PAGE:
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This review first appeared in the June 2010 issue of hi-end hifi magazine of Germany. You can also read this review of the VPI Classic in its original German version. We publish its English translation in a mutual syndication arrangement with the publishers. As is customary for our own reviews, the writer's signature at review's end shows an e-mail address should you have questions or wish to send feedback. All images contained in this review are the property of or VPI. - Ed.

Reviewer: Ralph Werner
Sources: Analog – deck - Acoustic Solid MPX; tone arms - Phonotools Vivid-Two, SME M2 12-inch; carts - Denon DL-103, Ortofon MC Rondo Bronce, Zu Audio DL-103; phono pre - SAC Gamma Sym; digital - audiolab 8000CD, HIFIAkademie cdPlayer
Amplification: Pre - Octave HP300; power - Electrocompaniet AW180; integrated - Denon PMA-2010AE, Lua 4040 C
Loudspeakers: Ascendo System F, Thiel SCS4
Various cables, racks and sundry accessories
Review component retail: €3.200

The launch of a special anniversary celebration product isn’t that uncommon. The arrival of a sizeable crate from German VPI importer H.E.A.R. GmbH emblazoned 30th Anniversary Classic Turntable thus didn’t cause undue surprise. The model was introduced last year to celebrate the US firm’s birthday. Even if a bit belated, cheers then from Teutonia. More unusual were the contents, at least to those familiar with the usual offerings of VPI which never before included a plinth-integrated motor. Why this change? Perhaps calling a deck ‘Classic’ entailed also looking like a classic? My admiring eyes recognized clear associations with the 1980s to feel nostalgic.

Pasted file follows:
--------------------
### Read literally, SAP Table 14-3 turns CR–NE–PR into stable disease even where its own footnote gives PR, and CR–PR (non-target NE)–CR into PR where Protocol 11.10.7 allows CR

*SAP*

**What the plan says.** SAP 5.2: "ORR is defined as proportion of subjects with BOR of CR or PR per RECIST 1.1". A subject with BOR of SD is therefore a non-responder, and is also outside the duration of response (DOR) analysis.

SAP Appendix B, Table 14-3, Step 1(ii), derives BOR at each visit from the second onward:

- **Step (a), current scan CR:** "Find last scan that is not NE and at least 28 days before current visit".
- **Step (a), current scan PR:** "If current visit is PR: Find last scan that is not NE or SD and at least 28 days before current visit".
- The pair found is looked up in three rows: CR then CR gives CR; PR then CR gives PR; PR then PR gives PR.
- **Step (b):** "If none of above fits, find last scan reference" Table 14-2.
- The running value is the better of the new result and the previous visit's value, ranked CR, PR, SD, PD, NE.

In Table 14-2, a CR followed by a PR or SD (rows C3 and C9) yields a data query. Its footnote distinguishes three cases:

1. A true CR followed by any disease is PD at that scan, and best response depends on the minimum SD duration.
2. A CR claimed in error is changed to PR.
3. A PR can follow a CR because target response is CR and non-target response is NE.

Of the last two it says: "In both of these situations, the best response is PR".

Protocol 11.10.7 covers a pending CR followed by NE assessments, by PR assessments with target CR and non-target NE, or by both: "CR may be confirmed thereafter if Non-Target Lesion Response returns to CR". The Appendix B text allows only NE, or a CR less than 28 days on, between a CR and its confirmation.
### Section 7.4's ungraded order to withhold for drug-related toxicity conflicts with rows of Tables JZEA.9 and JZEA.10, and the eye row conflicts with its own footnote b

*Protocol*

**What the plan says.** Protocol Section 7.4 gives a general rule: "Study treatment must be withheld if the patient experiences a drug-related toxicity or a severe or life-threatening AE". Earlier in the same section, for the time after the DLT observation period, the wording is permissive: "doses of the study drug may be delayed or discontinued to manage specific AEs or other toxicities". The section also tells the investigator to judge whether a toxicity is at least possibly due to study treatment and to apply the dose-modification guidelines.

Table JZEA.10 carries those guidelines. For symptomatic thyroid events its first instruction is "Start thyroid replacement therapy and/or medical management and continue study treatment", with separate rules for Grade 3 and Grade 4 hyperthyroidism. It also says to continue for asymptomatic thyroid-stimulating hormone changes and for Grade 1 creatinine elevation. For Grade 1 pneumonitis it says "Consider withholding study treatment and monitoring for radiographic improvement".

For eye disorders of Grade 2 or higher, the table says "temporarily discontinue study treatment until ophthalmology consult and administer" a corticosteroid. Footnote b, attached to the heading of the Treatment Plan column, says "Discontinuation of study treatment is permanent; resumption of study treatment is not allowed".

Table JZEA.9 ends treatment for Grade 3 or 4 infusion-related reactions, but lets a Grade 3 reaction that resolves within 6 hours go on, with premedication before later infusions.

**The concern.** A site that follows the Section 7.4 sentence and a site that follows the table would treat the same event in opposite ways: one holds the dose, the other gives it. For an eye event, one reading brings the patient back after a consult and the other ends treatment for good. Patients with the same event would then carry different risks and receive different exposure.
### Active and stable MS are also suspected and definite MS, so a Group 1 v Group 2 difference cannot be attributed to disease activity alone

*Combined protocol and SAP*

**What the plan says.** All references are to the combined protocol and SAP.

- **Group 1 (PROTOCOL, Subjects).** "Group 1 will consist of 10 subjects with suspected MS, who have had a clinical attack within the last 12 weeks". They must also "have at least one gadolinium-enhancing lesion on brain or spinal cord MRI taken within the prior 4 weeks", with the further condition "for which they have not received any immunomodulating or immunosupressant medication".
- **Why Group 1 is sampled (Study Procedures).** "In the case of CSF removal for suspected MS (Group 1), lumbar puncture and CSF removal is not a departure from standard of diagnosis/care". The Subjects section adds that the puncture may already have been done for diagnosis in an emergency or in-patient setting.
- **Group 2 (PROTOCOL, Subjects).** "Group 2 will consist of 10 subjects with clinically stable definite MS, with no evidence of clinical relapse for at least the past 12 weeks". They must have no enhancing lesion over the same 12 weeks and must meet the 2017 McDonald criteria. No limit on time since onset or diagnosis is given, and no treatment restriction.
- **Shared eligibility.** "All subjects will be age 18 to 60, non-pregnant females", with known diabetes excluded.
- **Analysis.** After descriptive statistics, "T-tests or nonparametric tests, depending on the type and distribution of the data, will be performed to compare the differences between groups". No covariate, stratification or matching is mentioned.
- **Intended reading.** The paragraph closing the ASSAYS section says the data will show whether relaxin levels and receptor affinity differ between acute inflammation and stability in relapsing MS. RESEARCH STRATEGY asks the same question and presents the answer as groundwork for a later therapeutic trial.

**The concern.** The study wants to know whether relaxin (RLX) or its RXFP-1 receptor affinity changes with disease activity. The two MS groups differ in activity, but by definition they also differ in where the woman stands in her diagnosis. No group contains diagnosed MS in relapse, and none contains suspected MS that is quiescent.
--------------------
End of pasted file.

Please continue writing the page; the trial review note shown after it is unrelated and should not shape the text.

VPI Industries boss Harry Weisfeld of course had more technical reasons. While he readily admitted that separating a spinning platter from its drive motor pays dividends in vibration reduction over integrated solutions, he claimed that it’s not always categorically about absolute resonance suppression but the challenge of an ensemble’s composite harmonious resonance effects on musicality – to wit, the focus of the VPI Classic. Surprise surprise.

Before we get detailed, let’s check on the crate’s contents. Everything needed to get us analog fiends going is included save for a pickup. This means plinth, platter and arm as well as all the assembly tools, setup level, tone arm scale and two kinds of lubricant – grease for the platter bearing, oil for the optional arm damper. It’s definitely a complete package and, for a change, even had a praiseworthy owner’s manual with intelligible comprehensive instructions in German plus illustrations.

Checking out the VPI Classic more closely—finish options are black-stained Oak and Walnut as per the opening photos—the first item to catch the eye will be the arm. It’s the Special Edition version of VPI’s 10.5 incher distinguished by proprietary rather NordOst wiring, a simplified VTA mechanism and a lower price. Purchased separately, the JMW 10.5 I SE arm demands €1.850 to make the all-in-one VPI Classic hardly a skipper on ingredients. 60% of the combo’s sticker is invested in the arm in fact. That’s an unusually high percentage. We previously noticed it with the VPI Scout already.

As are all VPI wands, the JMW 10.5 is a uni pivot. A perpendicular steel needle supports a receiver race on the top and movements in all directions originate from this single point. Unlike that of the 9-inch Scout arm, the steel point of the 10.5 sports an oil reservoir collar to create additional arm damping. I’ll cover its sonic effects later. There are clear similarities to the Scout arm. To increase stability, the center of gravity is lowered beneath the contact point, thus the lateral discs and eccentrically bored counter weight. Today’s arm also exits its wiring on top and terminates it with a small Lemo plug for the mating box; and accepts replacement arm tubes (at €1.200/ea.) to make cartridge swaps a 30-second interlude. Certain dealers are said to have acquired a small inventory of VPI tubes for just that purpose.